Sher Afzal Marwat, a Pakistan Tehreek-e-Insaf (PTI) leader, claimed he has filed a petition in the Supreme Court, challenging the results of the February 8 general elections under Article 184/3 of the Constitution, citing alleged “rigging”.

The sources within the SC Registrar’s Office, however, told Geo News the court is yet to receive the plea.

Marwat said: “I have filed a petition against the elections.”

In the petition, filed by himself, the politician requested the SC to order the formation of a judicial commission to inquire into the allegations of rigging in the elections.

The judicial commission should consolidate the election results across the country, including Rawalpindi.

In his plea, the politician also challenged the Election Commission of Pakistan’s (ECP) committee formed to probe the allegations levelled by former Rawalpindi Commissioner Liaqat Ali Chatha as well as the appointment of the Chief Election Commissioner Sikandar Sultan Raja and members of the electoral authority.

“The appointment of the chief election commissioner and members should be annulled. All Form-47s of the National and provincial assemblies should be annulled,” Marwat requested in his petition.

The formation of federal and provincial governments should be stopped, Marwat’s constitutional petition read, adding that the governments should be restrained from issuing any orders.

This is not the first time someone has filed a petition against the results of the February 8 polls in the Supreme Court.

Earlier this week, the apex court disposed of a petition seeking re-election and annulment of the polls and imposed a fine of Rs500,000 on the petitioner over his failure to appear before the court.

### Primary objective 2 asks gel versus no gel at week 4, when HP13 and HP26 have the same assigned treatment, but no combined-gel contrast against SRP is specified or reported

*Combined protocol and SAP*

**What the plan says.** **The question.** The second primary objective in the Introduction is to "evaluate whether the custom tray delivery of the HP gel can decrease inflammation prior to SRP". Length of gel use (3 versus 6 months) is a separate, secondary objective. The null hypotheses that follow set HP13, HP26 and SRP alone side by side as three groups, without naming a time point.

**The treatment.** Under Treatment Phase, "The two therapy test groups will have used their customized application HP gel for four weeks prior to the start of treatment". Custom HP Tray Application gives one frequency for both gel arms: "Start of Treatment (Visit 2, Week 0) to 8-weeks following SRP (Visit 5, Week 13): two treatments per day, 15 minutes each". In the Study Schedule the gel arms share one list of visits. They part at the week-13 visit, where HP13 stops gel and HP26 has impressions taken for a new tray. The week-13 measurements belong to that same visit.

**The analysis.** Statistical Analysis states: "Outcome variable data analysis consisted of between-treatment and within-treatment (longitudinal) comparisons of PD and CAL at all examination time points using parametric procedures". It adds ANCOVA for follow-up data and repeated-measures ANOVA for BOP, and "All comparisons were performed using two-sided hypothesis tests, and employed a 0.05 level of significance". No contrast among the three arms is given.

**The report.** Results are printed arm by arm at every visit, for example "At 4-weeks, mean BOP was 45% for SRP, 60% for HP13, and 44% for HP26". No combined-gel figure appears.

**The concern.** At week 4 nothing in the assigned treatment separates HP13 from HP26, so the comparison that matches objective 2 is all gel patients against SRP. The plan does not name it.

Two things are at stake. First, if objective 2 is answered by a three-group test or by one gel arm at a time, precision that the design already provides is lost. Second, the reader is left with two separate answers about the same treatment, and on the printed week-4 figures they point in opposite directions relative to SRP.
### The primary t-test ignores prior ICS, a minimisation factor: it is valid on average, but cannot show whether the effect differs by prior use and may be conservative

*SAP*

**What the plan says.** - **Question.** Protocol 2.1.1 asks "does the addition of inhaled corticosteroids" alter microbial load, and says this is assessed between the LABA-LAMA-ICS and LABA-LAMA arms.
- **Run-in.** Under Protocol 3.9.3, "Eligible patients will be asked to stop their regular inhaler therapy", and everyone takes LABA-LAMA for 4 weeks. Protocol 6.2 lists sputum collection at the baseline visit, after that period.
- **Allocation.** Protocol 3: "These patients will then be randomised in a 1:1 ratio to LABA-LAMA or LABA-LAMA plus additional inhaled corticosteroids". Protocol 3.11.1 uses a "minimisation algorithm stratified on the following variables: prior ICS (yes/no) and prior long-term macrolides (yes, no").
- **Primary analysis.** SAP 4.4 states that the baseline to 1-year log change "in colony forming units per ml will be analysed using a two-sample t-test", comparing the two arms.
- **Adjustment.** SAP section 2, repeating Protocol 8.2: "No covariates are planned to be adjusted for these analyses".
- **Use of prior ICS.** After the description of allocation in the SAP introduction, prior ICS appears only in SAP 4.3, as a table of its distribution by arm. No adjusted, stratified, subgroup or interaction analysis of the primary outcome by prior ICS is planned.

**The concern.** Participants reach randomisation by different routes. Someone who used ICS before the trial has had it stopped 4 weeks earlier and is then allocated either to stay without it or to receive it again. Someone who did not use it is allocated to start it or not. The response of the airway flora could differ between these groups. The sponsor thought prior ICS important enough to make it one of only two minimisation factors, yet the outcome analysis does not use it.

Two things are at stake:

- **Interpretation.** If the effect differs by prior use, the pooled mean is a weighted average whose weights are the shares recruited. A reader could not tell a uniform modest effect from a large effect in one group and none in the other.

A three-member SC bench — led by Chief Justice of Pakistan (CJP) Qazi Faez Isa, comprising Justice Musarrat Hilali and Justice Muhammad Ali Mazhar — conducted the hearing on Brigadier (retd) Ali Khan’s petition.

Several political parties including Pakistan Tehreek-e-Insaf (PTI), Pakistan Peoples Party (PPP), Jamaat-e-Islami and Jamiat Ulema-e-Islam-Fazl (JUI-F) and others have expressed dissatisfaction over the transparency of the general elections.

Doubts over the polls were further exacerbated by the revelations made by now-former Rawalpindi Division commissioner Liaqat Chatha, who on Saturday, tendered his resignation out of “guilty conscience” for abetting large-scale electoral rigging in the garrison city further raising the political mercury in the country.

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